2. Teacher’s role in the conversation
I teach a group of students that are used to a very teacher-dominated class; it’s Italian education. But that does not mean a teacher has to conform to the norms to satisfy students expectations of a teacher.
1. Scaffold when you need to. If the topic is running dry, revitalise it with some questions or a summary activity.
2. Slide in and out of conversations to let each student know that you can give them some one-to-one teaching time. This is a great time to elicit some corrections and encourage students to focus on accuracy away from the whole class, espcially if they are working in small groups.
3. When students don’t need you, take a back seat and let them get on with talking. You can make notes while they know they can ask you if they need help. This is magical time for them to experiment with conversation management and asking questions.
4. Make sure they know what’s expected of them and make sure you don’t expect too much of them.
3. Classroom layout
A communicative horseshoe is not always so communicative. To my mind, it seems like the plat-pack furniture instructions of communicative language teaching. Move your tables around, leave seats around available for you to swoop into a conversation, get students standing, moving, sitting in discussion tables, tables of two, tables of three. If your tables and hammered to the floor (Phil I know what you were about to say!) then rotate the students. The important thing is not to be static, especially at 8pm after a long day at work!
6. Lexical notebooks and grammar notebooks
In an post published in the summer, I sung the praises of lexical notebooks, using my own as an example of how it has helped me and as a basis for how I planned to encourage my students to use them. Not only encouraging the use of them but also good maintenance and revising and using new vocabulary and grammar.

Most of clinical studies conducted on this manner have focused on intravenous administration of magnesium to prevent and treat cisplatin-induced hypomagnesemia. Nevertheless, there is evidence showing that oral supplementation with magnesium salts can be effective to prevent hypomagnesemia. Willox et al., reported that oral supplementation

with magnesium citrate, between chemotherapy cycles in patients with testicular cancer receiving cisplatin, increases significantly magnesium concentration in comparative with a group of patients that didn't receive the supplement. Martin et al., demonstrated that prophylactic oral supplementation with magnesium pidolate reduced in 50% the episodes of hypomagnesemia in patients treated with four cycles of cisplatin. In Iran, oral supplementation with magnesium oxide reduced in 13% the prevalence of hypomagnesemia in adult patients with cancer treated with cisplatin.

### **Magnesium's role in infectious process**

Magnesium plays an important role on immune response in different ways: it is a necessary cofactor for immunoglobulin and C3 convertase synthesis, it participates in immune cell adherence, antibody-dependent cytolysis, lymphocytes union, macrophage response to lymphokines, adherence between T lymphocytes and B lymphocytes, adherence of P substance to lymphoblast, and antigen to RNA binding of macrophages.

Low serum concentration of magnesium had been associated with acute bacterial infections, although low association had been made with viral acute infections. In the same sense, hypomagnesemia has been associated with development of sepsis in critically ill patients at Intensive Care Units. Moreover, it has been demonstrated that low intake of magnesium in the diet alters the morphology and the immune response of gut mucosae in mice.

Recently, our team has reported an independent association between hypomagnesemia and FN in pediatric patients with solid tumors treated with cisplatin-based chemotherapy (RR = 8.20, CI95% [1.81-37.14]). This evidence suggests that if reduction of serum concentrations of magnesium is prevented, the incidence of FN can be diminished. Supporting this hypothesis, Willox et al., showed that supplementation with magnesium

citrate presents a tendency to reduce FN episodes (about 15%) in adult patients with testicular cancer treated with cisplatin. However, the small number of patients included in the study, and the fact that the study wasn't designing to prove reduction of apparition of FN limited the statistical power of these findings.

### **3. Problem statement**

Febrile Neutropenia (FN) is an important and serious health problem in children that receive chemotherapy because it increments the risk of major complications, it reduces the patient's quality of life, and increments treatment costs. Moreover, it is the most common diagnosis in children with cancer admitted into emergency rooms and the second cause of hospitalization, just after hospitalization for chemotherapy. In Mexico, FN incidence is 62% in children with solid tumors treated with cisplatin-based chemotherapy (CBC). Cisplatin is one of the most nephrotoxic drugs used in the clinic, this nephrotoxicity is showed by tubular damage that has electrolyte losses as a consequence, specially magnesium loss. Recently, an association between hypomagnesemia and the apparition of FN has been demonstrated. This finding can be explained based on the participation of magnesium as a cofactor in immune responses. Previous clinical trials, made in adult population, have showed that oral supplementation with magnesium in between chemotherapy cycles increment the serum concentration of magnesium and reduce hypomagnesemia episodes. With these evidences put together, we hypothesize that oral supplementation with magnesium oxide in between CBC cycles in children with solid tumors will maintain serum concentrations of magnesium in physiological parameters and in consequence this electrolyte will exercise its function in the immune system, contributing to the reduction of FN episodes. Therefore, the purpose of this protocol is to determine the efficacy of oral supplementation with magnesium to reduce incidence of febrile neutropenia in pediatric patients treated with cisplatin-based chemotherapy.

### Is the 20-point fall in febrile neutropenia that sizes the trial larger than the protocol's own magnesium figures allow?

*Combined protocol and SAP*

Good language learning habits need to be fostered in the classroom and students need to take control of them outside.
1. Provide handouts for students demonstrating good ways of organising vocabulary, including collocation, useful phrases, functional phrases and pronunciation.
2. Check your students’ vocabulary books and correct them, add extra language to them.
3. Show them how to use online resources (google, online dictionaries, multi-lingual dictionaries) so that they can add information.
Here’s an example from one of my students’ books:
7. Pronunciation matters
Yes it does. But is there enough time in a short course to teach phonemics and practise them in each lesson? That’s up to you and depends on what your students consider as important. It can be a bit overwhelming to be presented with a whole different alphabet, another obstacle for them all to overcome!
On the other hand, I pick out what problems I can see them having with vowel sounds and make it very clear exactly where the tongue is in the mouth, where your lips are and how much the muscles around the mouth should be clenched, pinching, relaxed, pouting almost. I use the space in the classroom as a mouth and we point out where vowel sounds and consonant sounds are made.
Some knowledge of the phonemics of your students’ first language will go a long long way. Not only can you pick out problems that are influenced by L1, you’re also on hand to give them contrastive analysis in terms of pronunciation, e.g. “take your ‘I’ sound and move your tongue a little further back and a little further down and you have the English sound”.
Another matter where pronunciation matters is connected speech. Ninety percent of my students are not even aware that this exists in English and are still under the impression things will sound like they are written… TELL THEM! SHOW THEM! Take phrasal verbs for example, put on, take off, show up are going to sound more like ‘pu ton’ ‘sho wup’ and so on. Firstly, you don’t need phonemic to show this, secondly, it’s easy to raise your students awareness of this when teaching vocabulary, what’s more they’ll feel more confident listening to English when they know some of the tricks.
8. Learning language in chunks and not as singular words
Latin and Greek make up part of the Italian curriculum at school and students are given a very thorough education in translating from these ancient and highly prestigious languages into Italian. The method used to do this is grammar translation, and it seems right to me that a language that nobody speaks anymore is taught in this way. English however is not a dead language, it’s alive and spoken. The Latin and Greek based tuition doesn’t fit English language teaching; but in many cases it’s a bodge job the wrong method for the wrong language.
Students are therefore unaware of collocation, learning the meaning of chunks of language and are for the most part obsessed with deconstructing each phrase word-by-word in a thoroughly scientific dissection of the sentence. Considering this, it’s necessary to raise awareness of these features directly and at least try and fight the current.